Have you taken any time to listen to the sound from your 50" Plasma. I can say that from my experience that I have not found any new flat panel that has what I would consider decent sound. I can't think of any reason I would want to have my receiver and surround speakers on and that goes for Fox News and old Three Stooges movies.
     
  8. pagerfriendly

    pagerfriendly Auditioning

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    I coincidently just got off the phone with Denon and Crutchfield. I'm about to make a big purchase and had a couple of questions about my speaker choises and the Denon 1910.

    I was told by one of them, not sure which, that with the HDMI repeater, this receiver would allow video and audio to pass through to the TV with the receiver off.

    Is this not true? I agree I personally wouldn't care too much about not being able to use the TV's speakers; its more of a wife thing. Ease of use. Too many buttons and worries. That sort of thing.
     
  9. Jason Charlton

    Jason Charlton Ambassador

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    I can't offer any specific information on whether or not the receiver passes audio and video when off, but my gut tells me it won't.

    As for your wife's concern about remote control complexity, you should consider investing in a good universal remote such as the Harmony line from Logitech. I have the 880 and love it. They are very easy to program (you can download codes directly off the Internet and into the remote) and it's organized around "activities". Press "Watch TV" and the necessary devices are turned on, inputs set, etc. Switch to "Watch DVD" and everything switches correctly.

    They are well worth the investment, and IMO once you have a receiver and speaker setup for a room, that's the ONLY way to watch ANYTHING.

    Good luck.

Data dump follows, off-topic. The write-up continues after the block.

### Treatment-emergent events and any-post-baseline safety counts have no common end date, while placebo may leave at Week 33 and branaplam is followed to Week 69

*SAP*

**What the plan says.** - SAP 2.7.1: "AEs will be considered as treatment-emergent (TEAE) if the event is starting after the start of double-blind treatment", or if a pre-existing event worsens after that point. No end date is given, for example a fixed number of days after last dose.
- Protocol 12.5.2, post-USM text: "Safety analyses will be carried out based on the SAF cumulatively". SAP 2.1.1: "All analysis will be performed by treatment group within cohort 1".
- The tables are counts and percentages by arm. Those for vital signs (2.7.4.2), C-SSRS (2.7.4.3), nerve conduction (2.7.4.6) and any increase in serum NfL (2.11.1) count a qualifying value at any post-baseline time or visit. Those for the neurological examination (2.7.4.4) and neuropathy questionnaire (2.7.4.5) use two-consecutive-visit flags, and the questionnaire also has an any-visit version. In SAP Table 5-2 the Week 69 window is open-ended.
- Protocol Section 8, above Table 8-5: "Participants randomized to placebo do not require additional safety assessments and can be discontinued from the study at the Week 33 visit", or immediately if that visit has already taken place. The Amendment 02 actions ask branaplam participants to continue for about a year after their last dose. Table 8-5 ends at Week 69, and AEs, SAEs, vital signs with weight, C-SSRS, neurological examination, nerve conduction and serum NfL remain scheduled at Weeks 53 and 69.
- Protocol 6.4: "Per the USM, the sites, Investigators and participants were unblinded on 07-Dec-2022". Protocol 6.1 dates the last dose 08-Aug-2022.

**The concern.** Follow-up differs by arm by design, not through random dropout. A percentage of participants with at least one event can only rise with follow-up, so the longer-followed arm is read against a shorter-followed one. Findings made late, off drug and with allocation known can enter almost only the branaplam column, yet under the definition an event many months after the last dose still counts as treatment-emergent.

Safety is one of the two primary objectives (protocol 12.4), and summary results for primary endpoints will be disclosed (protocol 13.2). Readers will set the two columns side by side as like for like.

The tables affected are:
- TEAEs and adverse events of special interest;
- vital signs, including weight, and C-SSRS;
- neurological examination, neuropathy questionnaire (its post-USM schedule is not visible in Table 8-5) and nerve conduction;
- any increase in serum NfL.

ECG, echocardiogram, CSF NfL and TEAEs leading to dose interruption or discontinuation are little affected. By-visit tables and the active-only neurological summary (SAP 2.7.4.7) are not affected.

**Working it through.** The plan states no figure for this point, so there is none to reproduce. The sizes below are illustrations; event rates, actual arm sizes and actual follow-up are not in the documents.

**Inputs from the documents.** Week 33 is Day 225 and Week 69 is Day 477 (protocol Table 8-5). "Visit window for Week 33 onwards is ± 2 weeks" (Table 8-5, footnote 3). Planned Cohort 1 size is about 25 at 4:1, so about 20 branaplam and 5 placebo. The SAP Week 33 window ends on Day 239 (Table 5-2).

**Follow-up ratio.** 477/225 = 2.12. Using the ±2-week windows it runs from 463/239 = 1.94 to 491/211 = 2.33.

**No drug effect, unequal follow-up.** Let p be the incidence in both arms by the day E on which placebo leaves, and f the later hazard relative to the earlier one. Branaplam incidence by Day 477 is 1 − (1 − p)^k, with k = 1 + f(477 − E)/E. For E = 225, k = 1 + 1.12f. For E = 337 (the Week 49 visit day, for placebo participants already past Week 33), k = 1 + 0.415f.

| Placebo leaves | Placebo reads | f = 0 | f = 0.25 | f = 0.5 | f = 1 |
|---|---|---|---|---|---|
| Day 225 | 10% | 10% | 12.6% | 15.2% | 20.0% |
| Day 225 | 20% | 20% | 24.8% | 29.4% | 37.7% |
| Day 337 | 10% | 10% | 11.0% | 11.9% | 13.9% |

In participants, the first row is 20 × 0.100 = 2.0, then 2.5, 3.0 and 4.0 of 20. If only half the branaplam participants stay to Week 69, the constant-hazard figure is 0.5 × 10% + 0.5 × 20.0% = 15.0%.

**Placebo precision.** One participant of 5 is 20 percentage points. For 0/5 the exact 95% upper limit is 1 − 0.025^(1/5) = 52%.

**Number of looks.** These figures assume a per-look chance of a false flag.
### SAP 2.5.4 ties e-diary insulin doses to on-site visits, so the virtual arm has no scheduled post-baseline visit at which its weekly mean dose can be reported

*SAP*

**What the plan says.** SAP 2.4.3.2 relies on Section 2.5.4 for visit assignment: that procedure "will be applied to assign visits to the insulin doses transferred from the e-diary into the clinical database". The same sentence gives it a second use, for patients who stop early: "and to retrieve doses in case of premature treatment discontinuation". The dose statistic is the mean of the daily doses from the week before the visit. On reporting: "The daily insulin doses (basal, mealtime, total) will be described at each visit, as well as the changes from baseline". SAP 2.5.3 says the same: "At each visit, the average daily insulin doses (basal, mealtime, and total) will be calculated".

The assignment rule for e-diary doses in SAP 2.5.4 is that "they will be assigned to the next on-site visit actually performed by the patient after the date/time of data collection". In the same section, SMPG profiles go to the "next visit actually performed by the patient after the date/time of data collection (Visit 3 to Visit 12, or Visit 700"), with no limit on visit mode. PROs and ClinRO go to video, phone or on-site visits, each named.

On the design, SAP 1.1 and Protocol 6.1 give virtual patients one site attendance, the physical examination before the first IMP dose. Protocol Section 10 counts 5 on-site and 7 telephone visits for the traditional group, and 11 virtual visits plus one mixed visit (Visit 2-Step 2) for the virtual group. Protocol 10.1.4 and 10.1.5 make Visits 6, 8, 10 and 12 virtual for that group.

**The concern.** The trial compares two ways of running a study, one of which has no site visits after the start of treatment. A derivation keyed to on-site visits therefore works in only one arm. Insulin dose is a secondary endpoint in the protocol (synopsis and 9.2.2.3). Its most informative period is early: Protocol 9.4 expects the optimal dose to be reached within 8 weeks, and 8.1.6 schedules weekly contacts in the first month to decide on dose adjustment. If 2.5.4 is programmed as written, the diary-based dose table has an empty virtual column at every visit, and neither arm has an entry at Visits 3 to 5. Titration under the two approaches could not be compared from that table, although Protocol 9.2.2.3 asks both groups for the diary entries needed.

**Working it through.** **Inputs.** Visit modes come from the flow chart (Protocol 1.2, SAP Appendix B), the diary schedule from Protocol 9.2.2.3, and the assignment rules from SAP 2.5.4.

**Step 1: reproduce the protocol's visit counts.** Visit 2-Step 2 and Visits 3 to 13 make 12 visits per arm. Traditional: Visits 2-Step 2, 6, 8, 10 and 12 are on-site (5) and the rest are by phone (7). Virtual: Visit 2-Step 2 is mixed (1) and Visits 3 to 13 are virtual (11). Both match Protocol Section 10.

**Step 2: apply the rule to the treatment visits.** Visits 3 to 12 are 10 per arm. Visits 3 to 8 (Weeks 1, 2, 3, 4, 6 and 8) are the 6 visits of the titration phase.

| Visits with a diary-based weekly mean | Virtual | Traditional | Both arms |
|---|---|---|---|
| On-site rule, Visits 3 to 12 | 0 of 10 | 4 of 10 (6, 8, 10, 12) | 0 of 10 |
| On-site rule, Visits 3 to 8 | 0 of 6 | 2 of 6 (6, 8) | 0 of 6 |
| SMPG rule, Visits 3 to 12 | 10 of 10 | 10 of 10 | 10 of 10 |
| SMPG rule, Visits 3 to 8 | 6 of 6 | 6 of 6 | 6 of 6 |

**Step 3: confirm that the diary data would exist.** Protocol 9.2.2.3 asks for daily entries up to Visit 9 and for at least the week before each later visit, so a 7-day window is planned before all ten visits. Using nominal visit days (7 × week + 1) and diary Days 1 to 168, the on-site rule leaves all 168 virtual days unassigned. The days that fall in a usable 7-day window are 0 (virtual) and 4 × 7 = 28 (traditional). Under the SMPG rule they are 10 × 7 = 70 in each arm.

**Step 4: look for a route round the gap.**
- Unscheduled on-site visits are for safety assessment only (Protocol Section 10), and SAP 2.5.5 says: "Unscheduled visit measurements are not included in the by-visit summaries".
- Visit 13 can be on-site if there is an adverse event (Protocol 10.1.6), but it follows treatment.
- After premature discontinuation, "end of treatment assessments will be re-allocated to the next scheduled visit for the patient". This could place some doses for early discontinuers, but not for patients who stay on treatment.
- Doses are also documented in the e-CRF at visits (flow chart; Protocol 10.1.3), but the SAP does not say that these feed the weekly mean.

10. MrMark

    MrMark Auditioning

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    The Wii does not have HDMI, right? You could let an A/V receiver up-convert the Wii to HDMI, but It may be worth considering that many of the video processors that do up-conversion impose a certain amount of delay in the up-converted video. It's typically not a problem with sources like DVDs, but it can be a problem with game systems because the lag makes the controller feel like it is not responding...it makes some games very difficult to play.

    But your point about running everything through an A/V is a good one...at some level, that is the easiest and best way to do it, but I've had any number of customers tell me that they like to just use the TV stand-alone. It does make it easier to watch the news using the built-in tuner on the TV, but at the same time, it makes it harder when you want to hook up multiple sources and have surround sound.

    As to watching one source while listening to another, some receivers will let you do that. Of course there are all sorts of creative ways to hook it all up without making the A/V receiver the center of it all, but they are more complicated to control and pretty much destroy your single-cable-hookup concept...

    -Mark